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Negotiations between the union and Cargolux’s management are set to intensify as the beleagured carrier attempts to roll out a new strategy.

Interim CEO Richard Forson is hoping to get his new strategy approved by the board on 7 February, of which “enhanced flexibility” is the central plank, he told The Loadstar.

“One key aspect is flexible capacity, while on the cost side we need flexibility of the organisation. And yes, it will involve talking to the union and looking at the Collective Work Agreement. We are not necessarily looking at fewer staff, but more flexibility in how we use that staff along with flexible capacity.”

Relations between management and union appear to have improved since Qatar Airways pulled out of its 35% stake in the company last year. Aloyse Kapweiler, syndicate secretary for the aviation and logistics arm of the LCGB union said: “The management has become more accessible and some of the pressure has gone. And Mr Forson is more accessible.”

But, he warned: “I don’t know what will happen to the Collective Work Agreement – it’s not an instrument, it’s a foundation. It’s not the work that’s missing, it’s the yield. Cargolux is able to adapt to the circumstances, but it can’t change the flexibility of its staff. We are willing to negotiate, but we are not happy to change it just to adapt to a temporary situation. Only 12.8% of the costs of the company are labour. The money must come in and new markets be found.”

The pair are expected to meet on 30 January, and both sides hope to build on their improved relations.

“We are already negotiating – but instead of following the normal processes we are looking for a mutually beneficial agreement,” said Mr Forson. “A strike is always at the back of the mind, but I think the employees have the interests of the airline at heart.”

Mr Kapweiler argued, however, that staff morale needed to be boosted. “The airline needs its staff to sustain the model and cope with the difficulties, and it needs to motivate its staff to do that.”

The strategic plan which Mr Forson has set out will aim to make Cargolux self-sustainable, although the government remains keen to find an investor, which it would like confirmed by June.

“A third party investor could be an airline or a logistics partner, or a financial one. Our view is yes, let’s look at the value someone can bring in and see if it makes us more resilient. But the bottom line is that we do see a continuing life in Cargolux. Everyone will have their own view, and we want to keep an open mind. The original investor didn’t work out as planned. We will see who expresses an interest and see what synergies might come from that.”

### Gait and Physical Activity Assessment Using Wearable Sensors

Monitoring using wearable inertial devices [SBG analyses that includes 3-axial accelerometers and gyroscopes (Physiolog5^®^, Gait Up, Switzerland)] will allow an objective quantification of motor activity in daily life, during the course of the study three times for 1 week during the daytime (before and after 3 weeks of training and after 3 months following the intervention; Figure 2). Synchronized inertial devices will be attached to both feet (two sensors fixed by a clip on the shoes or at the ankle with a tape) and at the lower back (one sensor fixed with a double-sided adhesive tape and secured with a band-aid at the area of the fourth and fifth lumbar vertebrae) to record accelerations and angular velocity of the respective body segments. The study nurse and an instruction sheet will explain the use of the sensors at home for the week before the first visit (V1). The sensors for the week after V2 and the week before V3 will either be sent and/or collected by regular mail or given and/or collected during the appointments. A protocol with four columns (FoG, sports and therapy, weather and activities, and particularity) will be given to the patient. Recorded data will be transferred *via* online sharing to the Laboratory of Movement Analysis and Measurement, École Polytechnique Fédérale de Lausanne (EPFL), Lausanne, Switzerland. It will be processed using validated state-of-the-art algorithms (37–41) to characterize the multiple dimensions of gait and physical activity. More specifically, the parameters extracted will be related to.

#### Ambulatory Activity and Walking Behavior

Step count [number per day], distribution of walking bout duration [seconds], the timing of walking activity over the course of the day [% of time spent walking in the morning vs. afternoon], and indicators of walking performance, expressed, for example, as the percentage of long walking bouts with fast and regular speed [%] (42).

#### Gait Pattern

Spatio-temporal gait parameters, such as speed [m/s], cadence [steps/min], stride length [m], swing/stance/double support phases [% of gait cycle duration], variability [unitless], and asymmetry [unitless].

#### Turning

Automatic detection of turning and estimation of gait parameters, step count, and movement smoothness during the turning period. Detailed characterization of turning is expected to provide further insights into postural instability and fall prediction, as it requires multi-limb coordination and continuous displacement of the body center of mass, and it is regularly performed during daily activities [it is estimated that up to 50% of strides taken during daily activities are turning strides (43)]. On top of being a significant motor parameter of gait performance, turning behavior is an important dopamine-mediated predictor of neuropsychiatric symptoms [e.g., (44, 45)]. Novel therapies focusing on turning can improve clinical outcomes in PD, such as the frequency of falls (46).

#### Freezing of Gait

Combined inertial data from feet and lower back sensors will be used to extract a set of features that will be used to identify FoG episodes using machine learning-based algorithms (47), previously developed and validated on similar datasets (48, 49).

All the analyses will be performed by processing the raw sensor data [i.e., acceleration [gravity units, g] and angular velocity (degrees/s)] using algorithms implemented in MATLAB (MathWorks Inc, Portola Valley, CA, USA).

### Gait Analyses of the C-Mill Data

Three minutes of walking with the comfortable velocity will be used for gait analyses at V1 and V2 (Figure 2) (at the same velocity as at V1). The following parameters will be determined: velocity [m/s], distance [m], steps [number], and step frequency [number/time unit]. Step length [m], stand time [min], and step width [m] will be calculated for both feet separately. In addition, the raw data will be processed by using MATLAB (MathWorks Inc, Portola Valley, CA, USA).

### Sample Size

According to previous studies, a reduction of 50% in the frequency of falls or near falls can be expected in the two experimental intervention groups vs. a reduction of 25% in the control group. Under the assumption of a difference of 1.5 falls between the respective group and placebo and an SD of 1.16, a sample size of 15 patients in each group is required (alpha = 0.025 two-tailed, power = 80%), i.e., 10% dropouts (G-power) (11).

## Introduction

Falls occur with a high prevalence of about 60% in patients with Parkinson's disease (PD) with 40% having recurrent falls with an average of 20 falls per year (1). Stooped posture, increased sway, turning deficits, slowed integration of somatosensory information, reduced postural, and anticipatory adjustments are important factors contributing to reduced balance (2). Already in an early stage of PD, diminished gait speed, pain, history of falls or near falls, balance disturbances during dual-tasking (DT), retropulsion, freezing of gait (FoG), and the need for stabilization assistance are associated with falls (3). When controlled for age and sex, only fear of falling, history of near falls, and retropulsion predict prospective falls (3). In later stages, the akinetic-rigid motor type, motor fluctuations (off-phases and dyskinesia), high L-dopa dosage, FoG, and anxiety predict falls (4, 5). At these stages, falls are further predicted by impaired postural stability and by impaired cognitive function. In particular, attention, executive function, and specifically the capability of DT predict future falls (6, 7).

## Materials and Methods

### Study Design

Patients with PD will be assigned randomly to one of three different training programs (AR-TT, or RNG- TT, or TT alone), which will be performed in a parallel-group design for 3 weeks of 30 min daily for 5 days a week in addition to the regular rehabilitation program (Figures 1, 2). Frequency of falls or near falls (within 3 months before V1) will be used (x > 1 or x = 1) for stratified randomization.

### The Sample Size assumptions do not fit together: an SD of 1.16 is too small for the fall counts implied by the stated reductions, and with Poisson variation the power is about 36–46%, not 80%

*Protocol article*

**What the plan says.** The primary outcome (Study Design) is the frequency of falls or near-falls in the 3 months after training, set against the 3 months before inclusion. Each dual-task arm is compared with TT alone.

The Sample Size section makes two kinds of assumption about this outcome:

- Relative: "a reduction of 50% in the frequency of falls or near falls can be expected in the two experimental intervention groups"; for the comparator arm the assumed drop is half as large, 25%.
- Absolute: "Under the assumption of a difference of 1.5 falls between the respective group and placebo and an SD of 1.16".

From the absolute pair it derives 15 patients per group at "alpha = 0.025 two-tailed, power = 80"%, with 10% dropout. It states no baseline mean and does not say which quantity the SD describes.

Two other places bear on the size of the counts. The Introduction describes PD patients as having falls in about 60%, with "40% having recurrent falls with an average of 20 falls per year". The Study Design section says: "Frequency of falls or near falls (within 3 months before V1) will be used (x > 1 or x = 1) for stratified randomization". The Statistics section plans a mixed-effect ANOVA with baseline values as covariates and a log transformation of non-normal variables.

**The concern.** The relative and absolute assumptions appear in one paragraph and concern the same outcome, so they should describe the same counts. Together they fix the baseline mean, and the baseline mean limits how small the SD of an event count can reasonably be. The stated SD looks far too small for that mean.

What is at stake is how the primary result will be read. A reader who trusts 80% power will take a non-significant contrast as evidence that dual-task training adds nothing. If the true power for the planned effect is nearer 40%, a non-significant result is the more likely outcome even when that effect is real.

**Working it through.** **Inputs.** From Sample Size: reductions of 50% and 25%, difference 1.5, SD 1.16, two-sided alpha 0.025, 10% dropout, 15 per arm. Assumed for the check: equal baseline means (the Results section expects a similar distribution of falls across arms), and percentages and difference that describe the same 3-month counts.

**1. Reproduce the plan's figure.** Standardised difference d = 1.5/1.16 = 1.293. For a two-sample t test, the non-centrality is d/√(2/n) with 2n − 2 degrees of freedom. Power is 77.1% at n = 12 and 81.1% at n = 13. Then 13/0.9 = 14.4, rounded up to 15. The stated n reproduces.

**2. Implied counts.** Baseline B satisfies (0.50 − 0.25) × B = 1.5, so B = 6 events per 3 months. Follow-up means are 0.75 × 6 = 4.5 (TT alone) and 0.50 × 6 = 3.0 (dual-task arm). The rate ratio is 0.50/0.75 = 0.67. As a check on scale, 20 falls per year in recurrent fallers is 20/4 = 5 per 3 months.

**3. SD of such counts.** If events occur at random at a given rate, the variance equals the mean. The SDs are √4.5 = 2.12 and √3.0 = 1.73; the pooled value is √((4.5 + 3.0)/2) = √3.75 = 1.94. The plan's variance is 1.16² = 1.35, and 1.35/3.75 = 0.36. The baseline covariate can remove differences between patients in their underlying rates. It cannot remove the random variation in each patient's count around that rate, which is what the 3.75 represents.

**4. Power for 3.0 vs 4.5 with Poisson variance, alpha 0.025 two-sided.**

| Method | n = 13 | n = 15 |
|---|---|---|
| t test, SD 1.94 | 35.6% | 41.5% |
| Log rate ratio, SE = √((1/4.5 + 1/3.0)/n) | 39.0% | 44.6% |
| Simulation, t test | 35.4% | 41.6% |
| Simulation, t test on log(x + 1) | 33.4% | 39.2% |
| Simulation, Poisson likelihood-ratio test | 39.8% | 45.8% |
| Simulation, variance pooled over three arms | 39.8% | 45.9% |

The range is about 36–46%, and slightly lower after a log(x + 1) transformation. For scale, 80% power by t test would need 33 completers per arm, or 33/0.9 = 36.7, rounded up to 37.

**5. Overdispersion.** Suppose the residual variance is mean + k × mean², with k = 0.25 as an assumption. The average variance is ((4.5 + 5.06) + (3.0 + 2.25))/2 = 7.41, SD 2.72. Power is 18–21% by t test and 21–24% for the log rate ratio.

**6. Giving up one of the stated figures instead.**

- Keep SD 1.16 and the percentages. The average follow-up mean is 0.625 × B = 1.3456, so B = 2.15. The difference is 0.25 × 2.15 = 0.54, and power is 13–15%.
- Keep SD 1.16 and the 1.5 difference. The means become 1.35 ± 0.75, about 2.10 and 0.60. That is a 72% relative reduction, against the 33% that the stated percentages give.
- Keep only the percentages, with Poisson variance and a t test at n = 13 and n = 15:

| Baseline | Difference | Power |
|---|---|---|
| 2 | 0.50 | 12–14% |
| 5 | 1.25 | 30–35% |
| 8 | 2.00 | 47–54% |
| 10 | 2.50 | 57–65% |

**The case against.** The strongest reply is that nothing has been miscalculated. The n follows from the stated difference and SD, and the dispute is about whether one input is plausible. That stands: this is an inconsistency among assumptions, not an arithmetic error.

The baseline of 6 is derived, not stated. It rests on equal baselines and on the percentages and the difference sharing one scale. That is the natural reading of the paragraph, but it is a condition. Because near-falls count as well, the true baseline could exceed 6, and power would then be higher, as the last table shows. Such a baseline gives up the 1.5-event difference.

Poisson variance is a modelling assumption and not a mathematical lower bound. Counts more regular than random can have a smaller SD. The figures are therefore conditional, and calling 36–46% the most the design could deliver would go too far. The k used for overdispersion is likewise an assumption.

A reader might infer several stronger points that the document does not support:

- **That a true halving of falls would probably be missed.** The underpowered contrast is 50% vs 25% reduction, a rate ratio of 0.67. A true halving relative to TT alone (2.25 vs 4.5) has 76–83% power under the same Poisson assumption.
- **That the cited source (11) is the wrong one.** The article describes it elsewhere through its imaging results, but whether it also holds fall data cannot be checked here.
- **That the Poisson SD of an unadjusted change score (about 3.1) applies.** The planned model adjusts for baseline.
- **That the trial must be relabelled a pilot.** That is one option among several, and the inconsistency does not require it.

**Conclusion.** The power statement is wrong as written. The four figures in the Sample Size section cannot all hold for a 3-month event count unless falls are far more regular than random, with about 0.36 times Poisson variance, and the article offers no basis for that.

There has been no word this year of which investor that might be, although the government was reportedly in talks with both Hainan Airlines’s parent, HNA Group, and Volga Dnepr. Mr Kapweiler said: “If someone is seen as a potential shareholder, I’m not aware of it, but I don’t think anything concrete has happened.”

The government is under some pressure to sell its shareholding, as it is well aware of being closely watched by the European Commission for any infringement of state aid rules. “The government is being extremely careful,” confirmed Mr Forson. “We can’t contravene any laws.”

Although Mr Forson was wary of revealing too much about his plans for the carrier in advance of the board meeting next month, he did confirm that a flexible fleet was critical. “The fleet is built around the 747-400F, which is being replaced by the 747-8F. That’s where the flexibility will come in – making the fleet smaller when it needs to be.

“Traditionally we have found that wet leases are quite inefficient, so we are really looking at lower-cost capacity  – which is not expensive to put on the ground. We are able to operate the -8Fs at a positive contribution because the fuel costs are the same as the -4F. That’s a big benefit.”

The carrier, which in 2011 made a $18.3m loss, confirmed that its losses were slightly higher in 2012 – but “not as bad as we expected”. Other reports suggested a loss last year of $30-40m. The 2013 budget has been approved by the shareholders, while the much-anticipated Oliver Wyman report, commissioned by Qatar Airways, has not yet been made public but according to Mr Kapweiler, only part of it will be put into action.

The loss was put down to low demand, overcapacity and a “high cost” operating environment. “The markets will come back and inefficient operators will disappear,” said Mr Forson. “Yes, we are in a high cost jurisdiction but we have generated quality revenues before and the trick is to sustain that in the future and take out unnecessary costs. Europe is an important part of trade flows.”

Although inefficient operators do leave markets in tough times, Cargolux’s all-cargo carrying rivals in Europe have strong backing, whether it’s AirCargo Germany with its Volga Dnepr shareholder, or AeroLogic, brainchild of Lufthansa Cargo and DHL Express.

But, believed Mr Forson: “Deep pockets is one thing, but you also need a capable organisation and brand, and it’s crucial to have the right strategy and the right people. Capital is not enough.”

He revealed that the carrier would be looking at negotiating new bilaterals in China and Africa. “There are certain rights we’d like in China, and Africa is very regulated. There are other growth areas too, such as the Middle East and South America.”

While management and the unions have much to talk about, the pair both agree that Cargolux is viable, and that its demise is not an option. “Cargolux must be saved,” said Mr Kapweiler. “Its employees are in danger and there are up to 9,000 people who directly or indirectly depend on the airport. It’s too important to fail.”

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